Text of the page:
Structural Change and Economic Development

Jose Antonio Ocampo, United Nations Under-Secretary-General for Economic and Social Affairs, UN Department of Economic and Social Affairs (DESA), United Nations

The theme of this presentation is the determinants of “dynamic efficiency” in developing countries, which is seen as the result of two basic processes. The first is the ability of a given system to innovate, which, in the broad Schumpeterian sense, is defined as the capacity to generate new economic activities or new ways of doing previous activities; under this definition, the major form of “innovation” in developing countries is the transfer of production sectors previously developed in the industrial world. The second is the capacity of the innovation to generate complementarities, linkages or networks resulting in an integrated production fabric. These two forces are closely interlinked with a third, which is the capacity to reduce the dualism or structural heterogeneity that characterizes production structures in developing countries –i.e., the coexistence of high-productivity and low-productivity economic activities. A simple macroeconomic model shows how these forces interact with the macroeconomic balance, generating a dual link between GDP growth and productivity growth. The main policy implication of the paper is the need to concentrate on a strategy for the transformation of production structures that involves three major sets of policy interventions: inducing innovation (in the broad sense of the term), promoting linkages and reducing structural heterogeneity. The absence of such a strategy, together with the weak domestic linkages that characterize the new production activities generated during the liberalization process, can be seen, in this light, as essential explanations for weak growth in Latin America during the reform period.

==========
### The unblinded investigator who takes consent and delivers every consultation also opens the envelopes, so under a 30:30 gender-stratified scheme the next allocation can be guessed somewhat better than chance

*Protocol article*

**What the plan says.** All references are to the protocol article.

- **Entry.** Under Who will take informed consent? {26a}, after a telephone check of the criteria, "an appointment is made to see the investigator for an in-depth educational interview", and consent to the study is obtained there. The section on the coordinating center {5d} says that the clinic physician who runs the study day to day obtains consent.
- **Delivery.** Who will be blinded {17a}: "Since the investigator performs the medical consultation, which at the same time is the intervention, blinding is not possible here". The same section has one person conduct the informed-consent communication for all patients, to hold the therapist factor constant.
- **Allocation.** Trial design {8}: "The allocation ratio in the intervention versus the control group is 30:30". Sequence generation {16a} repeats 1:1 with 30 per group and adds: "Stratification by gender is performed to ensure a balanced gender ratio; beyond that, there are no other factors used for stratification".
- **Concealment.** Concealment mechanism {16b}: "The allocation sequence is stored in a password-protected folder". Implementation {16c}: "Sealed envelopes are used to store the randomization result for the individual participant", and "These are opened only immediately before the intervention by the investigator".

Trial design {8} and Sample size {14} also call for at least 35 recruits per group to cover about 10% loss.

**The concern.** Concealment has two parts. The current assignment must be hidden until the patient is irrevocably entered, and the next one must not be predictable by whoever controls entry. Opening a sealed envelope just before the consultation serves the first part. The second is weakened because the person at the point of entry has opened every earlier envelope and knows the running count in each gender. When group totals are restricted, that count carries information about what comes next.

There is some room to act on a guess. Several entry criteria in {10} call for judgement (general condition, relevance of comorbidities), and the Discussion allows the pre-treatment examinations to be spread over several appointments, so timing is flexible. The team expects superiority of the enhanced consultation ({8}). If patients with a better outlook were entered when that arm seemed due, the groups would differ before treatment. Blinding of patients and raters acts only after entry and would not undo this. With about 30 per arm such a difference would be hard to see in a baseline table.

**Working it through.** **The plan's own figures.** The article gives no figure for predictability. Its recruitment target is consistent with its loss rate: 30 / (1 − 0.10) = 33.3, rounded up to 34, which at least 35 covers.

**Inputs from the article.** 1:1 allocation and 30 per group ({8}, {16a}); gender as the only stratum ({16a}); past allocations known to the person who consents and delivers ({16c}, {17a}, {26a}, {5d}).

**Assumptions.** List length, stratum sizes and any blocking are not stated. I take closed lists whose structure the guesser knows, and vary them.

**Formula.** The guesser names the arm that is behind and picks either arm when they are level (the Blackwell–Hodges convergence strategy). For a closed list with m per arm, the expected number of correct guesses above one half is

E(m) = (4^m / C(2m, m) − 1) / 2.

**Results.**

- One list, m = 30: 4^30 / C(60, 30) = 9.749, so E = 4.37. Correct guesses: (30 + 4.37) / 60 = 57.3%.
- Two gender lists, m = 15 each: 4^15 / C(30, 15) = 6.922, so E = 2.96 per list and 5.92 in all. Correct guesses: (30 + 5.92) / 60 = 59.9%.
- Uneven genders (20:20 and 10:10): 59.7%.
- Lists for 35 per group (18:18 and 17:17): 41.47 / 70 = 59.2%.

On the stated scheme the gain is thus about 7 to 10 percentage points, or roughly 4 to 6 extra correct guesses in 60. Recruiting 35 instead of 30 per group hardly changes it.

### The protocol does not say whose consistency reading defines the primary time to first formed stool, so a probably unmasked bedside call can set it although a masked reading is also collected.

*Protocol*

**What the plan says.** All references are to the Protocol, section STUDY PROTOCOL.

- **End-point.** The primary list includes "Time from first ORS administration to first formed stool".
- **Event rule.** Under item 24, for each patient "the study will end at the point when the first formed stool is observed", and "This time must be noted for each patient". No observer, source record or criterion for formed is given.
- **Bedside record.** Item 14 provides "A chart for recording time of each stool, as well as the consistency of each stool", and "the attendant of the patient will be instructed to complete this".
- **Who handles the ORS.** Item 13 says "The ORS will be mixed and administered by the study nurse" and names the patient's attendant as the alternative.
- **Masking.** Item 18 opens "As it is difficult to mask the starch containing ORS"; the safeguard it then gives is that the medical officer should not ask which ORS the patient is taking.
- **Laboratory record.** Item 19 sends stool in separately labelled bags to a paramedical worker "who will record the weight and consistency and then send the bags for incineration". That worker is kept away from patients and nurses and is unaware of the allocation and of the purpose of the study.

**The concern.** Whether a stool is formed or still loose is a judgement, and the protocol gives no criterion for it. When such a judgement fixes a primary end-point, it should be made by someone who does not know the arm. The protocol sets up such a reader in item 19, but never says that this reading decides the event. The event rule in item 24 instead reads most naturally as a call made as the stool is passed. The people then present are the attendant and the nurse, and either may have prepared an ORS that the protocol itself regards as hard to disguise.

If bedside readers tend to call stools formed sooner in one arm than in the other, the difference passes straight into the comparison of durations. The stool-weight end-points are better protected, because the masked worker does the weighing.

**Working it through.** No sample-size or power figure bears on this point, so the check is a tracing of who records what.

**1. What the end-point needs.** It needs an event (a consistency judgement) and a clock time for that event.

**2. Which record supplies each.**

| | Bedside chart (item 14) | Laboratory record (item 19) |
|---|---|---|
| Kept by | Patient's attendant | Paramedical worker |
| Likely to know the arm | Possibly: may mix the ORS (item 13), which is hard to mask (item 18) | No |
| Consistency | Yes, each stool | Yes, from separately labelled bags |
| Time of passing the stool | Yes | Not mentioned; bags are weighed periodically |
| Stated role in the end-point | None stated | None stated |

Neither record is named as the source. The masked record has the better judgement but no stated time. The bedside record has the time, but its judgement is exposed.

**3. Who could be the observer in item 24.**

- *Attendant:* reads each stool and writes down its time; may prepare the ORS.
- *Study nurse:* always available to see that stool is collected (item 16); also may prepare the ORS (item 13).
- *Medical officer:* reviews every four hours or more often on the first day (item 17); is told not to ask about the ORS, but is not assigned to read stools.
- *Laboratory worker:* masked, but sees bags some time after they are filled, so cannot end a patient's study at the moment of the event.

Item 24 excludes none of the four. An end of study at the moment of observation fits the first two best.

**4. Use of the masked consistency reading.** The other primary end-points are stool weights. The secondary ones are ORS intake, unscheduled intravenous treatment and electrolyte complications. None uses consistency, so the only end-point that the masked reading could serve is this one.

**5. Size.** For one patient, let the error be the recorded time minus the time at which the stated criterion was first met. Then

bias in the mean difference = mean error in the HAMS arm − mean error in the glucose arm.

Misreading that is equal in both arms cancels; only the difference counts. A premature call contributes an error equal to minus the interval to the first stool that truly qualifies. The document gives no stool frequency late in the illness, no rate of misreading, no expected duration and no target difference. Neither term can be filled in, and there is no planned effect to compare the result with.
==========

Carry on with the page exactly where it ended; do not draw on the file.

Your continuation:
About the speaker
José Antonio Ocampo has a BA degree in Economics and Sociology from the University of Notre Dame, and a Ph.D. in Economics from Yale University. Former Executive Secretary of the UN Economic Commission for Latin America and the Caribbean (ECLAC), he became the United Nations Under-Secretary-General for Economic and Social Affairs on 1 September, 2003. As such, he heads the UN Department of Economic and Social Affairs (DESA), which is responsible for the follow-up to the major United Nations Summits and Conferences, and services the UN Economic and Social Council (ECOSOC) and the Second and Third Committees of the General Assembly. He also chairs the UN Executive Committee on Economic and Social Affairs. Prior to assuming his present position in the United Nations, he held a number of posts in the Government of Colombia, including those of Minister of Finance and Public Credit, Director (Minister) of the National Planning Department, and Minister of Agriculture. As an academic, he has been Director of the Foundation for Higher Education and Development (FEDESARROLLO), Professor of Economics at Universidad de los Andes and Universidad Nacional de Colombia, and Visiting Professor at Cambridge, Yale and Oxford Universities. He is the author or editor of a number of books and monographs, and has written several scholarly articles on subjects such as macroeconomic theory and policy, international financial and monetary issues, economic development, international trade, and Colombian and Latin American economic history. Mr. Ocampo has received a number of personal honours and distinctions, including the Alejandro Angel Escobar National Science Award.

Venue: Feestsalon, Bouillonstraat 3 (Faculty of Law), 6200 MD Maastricht

Date: 17 April 2007

Time: 16:00  CET